Dillingham’s landfill cleanup is in progress
You can now drive down to the end of the landfill’s access road. Staff have pushed back the trash that spilled over it in July. And the burn pile, which two months ago had stacks of wood and cardboard two stories high, is mostly clear, with only a few remaining piles.
Dillon Cheney is a laborer at the landfill who started working there last month. He said the initial cleanup was tough.
“We got the burn cells open now,” he said. “So if you're dropping off burn, it can go in there. It doesn't have to go on the ground anymore.”
In a letter to the city last year, the Alaska Department of Environmental Conservation (ADEC) cited damaged equipment as a problem. Ralph Evalt III, a heavy equipment operator, said that since receiving working equipment this year, including a repaired loader and an excavator, and a new semi-truck, staff can better tackle projects.
“Waiting on equipment has been a big thing but we've got all of our equipment back and we've just been on a roll ever since,” he said.
The ADEC recommended the landfill address its exposed trash, saying that covering it would reduce the amount of windblown litter, scavenging animals, and waste fluid made by the garbage.
Dillingham’s city planner, Patty Buholm said the city plans to rent a large bulldozer to form and compact the trash pile so that landfill staff can cover it with rock and pit-run, which is currently on-site.
“It'll help compact the trash that's inside the cell and help shape the cell, which we want like a gradual, plateaued area,” she said.
Each year, the ADEC scores landfills on their operation. Dillingham’s landfill lost several points last year due to the lapse of their water testing program, according to state records. Most solid waste facilities in the United States are required to test groundwater for contaminants.
Buholm said there was an inconsistency between the state records and city records, and that the city has actually maintained the testing program. She said that the city put in new wells about 3 years ago, and that Bristol Environmental Services, a private company, helps the city test the water at the wells, which are located throughout the landfill. She said this is the third year wherein testing has shown no contamination at the sites.
Buholm said that the landfill recently purchased a 4-wheeler vehicle that will help staff travel efficiently to these groundwater testing wells.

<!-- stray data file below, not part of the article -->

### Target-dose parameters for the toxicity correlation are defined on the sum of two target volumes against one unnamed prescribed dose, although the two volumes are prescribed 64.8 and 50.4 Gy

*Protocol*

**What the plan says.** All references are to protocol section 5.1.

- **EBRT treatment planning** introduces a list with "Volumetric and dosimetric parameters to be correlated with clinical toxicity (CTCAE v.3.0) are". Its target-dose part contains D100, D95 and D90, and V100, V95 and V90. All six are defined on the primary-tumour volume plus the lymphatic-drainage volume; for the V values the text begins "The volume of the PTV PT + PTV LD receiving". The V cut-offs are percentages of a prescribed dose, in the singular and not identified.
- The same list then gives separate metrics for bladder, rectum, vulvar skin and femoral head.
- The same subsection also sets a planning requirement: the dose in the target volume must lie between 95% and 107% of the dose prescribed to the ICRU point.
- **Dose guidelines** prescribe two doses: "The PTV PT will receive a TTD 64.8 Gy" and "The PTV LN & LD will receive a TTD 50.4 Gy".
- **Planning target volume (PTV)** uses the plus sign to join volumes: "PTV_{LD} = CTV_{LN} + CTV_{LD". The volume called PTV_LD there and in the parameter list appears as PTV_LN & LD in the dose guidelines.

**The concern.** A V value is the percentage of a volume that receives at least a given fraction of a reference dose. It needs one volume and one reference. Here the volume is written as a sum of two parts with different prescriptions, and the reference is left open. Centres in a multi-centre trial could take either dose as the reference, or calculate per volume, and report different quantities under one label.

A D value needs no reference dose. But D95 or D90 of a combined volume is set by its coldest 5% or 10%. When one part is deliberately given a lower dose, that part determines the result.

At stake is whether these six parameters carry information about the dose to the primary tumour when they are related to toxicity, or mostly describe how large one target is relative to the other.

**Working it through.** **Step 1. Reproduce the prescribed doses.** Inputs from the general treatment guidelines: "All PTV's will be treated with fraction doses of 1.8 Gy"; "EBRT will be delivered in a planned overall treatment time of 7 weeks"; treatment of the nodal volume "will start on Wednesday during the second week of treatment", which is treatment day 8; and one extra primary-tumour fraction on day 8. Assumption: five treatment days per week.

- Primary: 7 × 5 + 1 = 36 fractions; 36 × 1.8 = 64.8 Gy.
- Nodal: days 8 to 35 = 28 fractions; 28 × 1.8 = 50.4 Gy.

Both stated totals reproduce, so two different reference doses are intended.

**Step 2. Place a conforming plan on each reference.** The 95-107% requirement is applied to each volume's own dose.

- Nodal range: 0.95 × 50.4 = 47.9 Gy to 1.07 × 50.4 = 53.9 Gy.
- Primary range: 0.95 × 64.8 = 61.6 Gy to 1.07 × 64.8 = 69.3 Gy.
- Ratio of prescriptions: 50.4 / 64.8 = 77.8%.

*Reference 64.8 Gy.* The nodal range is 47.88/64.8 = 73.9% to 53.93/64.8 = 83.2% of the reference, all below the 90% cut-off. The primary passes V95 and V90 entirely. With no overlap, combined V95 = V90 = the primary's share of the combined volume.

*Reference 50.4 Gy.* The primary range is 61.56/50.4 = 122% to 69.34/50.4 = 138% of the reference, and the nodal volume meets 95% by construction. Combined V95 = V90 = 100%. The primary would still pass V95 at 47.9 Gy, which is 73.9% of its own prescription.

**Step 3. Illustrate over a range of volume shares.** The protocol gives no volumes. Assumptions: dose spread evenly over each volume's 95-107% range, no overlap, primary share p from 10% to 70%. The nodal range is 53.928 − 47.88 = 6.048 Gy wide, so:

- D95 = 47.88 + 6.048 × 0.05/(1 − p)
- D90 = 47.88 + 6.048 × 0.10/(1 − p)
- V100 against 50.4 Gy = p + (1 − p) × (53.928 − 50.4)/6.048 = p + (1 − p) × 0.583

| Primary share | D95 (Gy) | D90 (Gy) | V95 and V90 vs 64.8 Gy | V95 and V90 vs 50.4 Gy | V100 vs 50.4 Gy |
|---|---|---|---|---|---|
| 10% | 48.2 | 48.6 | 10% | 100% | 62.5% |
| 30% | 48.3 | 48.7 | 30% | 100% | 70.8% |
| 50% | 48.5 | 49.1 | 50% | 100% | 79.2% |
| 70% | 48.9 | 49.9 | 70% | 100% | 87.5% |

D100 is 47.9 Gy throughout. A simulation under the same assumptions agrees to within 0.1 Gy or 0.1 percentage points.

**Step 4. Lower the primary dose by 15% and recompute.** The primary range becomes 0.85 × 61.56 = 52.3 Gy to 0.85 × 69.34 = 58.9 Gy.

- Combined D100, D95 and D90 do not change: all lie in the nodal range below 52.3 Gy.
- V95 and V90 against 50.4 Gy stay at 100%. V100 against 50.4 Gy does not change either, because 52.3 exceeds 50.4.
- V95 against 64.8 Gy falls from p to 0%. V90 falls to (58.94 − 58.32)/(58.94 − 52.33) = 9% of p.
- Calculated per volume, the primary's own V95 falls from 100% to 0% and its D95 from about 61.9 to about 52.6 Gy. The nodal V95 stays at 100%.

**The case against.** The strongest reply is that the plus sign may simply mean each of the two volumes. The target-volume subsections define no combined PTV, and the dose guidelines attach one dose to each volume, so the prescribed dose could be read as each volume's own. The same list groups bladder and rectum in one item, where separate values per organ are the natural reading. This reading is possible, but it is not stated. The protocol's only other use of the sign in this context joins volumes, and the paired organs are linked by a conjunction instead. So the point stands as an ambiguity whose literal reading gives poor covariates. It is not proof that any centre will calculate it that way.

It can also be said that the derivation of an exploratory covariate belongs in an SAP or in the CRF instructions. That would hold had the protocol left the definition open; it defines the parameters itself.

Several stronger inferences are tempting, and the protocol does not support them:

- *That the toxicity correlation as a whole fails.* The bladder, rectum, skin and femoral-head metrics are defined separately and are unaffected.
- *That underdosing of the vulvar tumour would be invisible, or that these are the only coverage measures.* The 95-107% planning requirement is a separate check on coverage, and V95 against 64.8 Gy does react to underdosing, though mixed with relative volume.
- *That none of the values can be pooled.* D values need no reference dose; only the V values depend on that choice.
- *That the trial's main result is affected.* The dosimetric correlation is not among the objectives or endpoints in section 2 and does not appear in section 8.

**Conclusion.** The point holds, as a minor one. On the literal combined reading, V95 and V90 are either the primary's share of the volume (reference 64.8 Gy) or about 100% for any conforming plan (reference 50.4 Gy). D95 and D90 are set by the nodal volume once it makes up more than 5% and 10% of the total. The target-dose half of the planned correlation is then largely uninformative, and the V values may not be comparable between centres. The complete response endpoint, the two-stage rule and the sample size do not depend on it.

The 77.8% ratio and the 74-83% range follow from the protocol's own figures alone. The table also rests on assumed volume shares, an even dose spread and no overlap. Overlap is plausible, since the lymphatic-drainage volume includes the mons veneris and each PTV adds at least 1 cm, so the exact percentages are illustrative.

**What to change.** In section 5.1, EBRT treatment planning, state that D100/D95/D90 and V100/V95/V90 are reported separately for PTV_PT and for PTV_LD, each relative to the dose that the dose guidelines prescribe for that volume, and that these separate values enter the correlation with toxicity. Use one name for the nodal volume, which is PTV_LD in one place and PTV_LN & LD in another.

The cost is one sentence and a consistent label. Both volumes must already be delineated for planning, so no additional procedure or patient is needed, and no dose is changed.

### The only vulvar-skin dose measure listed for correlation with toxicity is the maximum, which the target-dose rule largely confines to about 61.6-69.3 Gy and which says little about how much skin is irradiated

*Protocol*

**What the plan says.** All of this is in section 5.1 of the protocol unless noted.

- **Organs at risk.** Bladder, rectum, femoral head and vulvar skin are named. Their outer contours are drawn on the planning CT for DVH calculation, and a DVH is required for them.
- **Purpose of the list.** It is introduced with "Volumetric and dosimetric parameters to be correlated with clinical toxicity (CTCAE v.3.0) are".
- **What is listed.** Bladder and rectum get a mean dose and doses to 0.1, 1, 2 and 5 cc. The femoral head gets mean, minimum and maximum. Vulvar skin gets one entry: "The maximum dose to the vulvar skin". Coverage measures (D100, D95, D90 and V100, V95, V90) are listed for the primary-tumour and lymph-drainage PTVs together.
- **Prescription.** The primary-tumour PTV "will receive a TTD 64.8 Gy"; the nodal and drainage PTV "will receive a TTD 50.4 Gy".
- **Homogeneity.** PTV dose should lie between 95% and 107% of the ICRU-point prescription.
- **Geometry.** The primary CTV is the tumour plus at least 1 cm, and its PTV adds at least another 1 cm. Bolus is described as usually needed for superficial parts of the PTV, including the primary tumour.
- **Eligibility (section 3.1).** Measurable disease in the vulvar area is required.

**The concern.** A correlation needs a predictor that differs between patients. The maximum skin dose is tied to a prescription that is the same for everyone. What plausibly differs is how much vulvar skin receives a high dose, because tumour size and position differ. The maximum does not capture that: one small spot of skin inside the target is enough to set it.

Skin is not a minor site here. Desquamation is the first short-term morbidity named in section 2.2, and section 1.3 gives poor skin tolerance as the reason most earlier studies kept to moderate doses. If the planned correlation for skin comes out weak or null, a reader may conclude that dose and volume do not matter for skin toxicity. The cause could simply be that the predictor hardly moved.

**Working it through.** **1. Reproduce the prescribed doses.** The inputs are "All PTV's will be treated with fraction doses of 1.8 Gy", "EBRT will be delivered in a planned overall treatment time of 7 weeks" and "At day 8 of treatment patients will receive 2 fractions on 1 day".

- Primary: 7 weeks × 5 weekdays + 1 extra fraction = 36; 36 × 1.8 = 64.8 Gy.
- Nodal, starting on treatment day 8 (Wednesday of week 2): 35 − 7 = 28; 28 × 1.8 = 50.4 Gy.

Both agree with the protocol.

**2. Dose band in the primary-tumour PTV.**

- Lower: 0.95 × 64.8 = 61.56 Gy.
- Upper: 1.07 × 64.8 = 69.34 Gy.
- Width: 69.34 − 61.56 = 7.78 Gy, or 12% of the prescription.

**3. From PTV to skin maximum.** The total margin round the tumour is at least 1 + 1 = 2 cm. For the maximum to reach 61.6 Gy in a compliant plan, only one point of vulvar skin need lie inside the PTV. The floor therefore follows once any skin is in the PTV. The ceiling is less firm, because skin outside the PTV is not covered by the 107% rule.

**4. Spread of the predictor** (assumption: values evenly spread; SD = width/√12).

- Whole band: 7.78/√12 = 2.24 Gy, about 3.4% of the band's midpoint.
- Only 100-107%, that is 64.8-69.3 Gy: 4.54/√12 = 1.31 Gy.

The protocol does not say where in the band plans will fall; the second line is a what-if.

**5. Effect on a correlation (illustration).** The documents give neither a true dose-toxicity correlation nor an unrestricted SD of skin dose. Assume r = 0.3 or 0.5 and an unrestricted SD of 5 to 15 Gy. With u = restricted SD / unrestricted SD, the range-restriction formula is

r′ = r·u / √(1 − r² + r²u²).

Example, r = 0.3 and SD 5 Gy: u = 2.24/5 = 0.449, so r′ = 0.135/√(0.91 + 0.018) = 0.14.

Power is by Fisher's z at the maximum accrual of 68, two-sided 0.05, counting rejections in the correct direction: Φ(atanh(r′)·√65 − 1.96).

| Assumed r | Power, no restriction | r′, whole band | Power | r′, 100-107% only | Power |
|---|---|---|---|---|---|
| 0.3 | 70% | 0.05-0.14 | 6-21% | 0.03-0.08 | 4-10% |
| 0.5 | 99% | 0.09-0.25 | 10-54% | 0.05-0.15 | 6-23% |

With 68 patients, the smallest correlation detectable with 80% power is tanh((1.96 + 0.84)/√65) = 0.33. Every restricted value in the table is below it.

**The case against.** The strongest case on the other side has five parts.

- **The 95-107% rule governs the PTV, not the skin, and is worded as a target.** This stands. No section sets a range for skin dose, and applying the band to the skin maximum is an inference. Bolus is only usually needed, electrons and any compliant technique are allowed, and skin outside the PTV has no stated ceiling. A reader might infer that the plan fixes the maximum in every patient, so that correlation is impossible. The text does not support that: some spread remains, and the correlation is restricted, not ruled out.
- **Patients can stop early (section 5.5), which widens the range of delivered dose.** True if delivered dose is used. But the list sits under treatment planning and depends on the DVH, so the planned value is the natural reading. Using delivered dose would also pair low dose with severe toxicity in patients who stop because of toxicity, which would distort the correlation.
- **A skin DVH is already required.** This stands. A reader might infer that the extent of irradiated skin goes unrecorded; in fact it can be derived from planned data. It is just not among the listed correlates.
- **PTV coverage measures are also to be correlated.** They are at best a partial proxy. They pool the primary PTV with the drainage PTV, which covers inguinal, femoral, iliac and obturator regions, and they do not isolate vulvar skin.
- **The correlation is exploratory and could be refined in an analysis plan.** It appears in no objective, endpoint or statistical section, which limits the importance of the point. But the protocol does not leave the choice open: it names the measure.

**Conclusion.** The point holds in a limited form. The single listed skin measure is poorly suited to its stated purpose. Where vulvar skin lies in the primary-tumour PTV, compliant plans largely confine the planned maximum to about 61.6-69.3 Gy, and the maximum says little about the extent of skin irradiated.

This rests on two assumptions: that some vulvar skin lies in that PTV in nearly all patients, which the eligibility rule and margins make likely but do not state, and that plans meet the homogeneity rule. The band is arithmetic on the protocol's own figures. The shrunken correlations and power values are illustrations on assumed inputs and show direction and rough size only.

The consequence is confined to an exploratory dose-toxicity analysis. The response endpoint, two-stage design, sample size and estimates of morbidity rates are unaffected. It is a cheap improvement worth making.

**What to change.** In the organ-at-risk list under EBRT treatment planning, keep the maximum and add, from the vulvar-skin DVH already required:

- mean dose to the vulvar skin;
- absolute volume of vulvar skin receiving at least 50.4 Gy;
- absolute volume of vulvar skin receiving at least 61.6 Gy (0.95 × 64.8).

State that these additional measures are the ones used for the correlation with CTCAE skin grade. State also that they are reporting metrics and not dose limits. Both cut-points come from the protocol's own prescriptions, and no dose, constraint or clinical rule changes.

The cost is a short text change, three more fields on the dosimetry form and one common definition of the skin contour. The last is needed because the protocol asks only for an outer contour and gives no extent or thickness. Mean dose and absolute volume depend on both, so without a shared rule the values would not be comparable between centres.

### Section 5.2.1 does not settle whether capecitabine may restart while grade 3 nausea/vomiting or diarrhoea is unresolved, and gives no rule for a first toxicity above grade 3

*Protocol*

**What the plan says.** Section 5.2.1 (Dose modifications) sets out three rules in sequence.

Staff have also worked on recondensing the landfill’s metal scrap pile. They’ve created a 50-foot-width fire break around it. Dillingham’s metal scrap pile burned for more than a week in a fire in June of 2022. Officials at the time said spilled fuel and metal underground smoldered even after firefighters contained the main blaze.
The city is waiting on a $4.7 million grant awarded by Senator Murkowsi’s office to remove the pile, which Buholm said will free up space and extend the landfill’s longevity.
The landfill still needs repairs to its incinerator. In January 2021, the building housing the incinerator’s water supply caught fire and burned. It wasn’t a total loss. Buholm said a recent inspection shows the fire did not destroy the building’s structural beams.
“So we're in the process of measuring and ordering the needed material to reshell the interior of that building as well as a new rooftop on it, which is corrugated metal so it shouldn't be too horribly expensive to replace that,” she said.
According to Buholm the incinerator may have lost some of its parts. Now, she said, the city is seeking a specialist to inspect the incinerator and determine what needs repair. There is no set timeline to fix it.
The landfill’s next inspection is in October, when the ADEC will once again give the facility a score and make recommendations for improvements.
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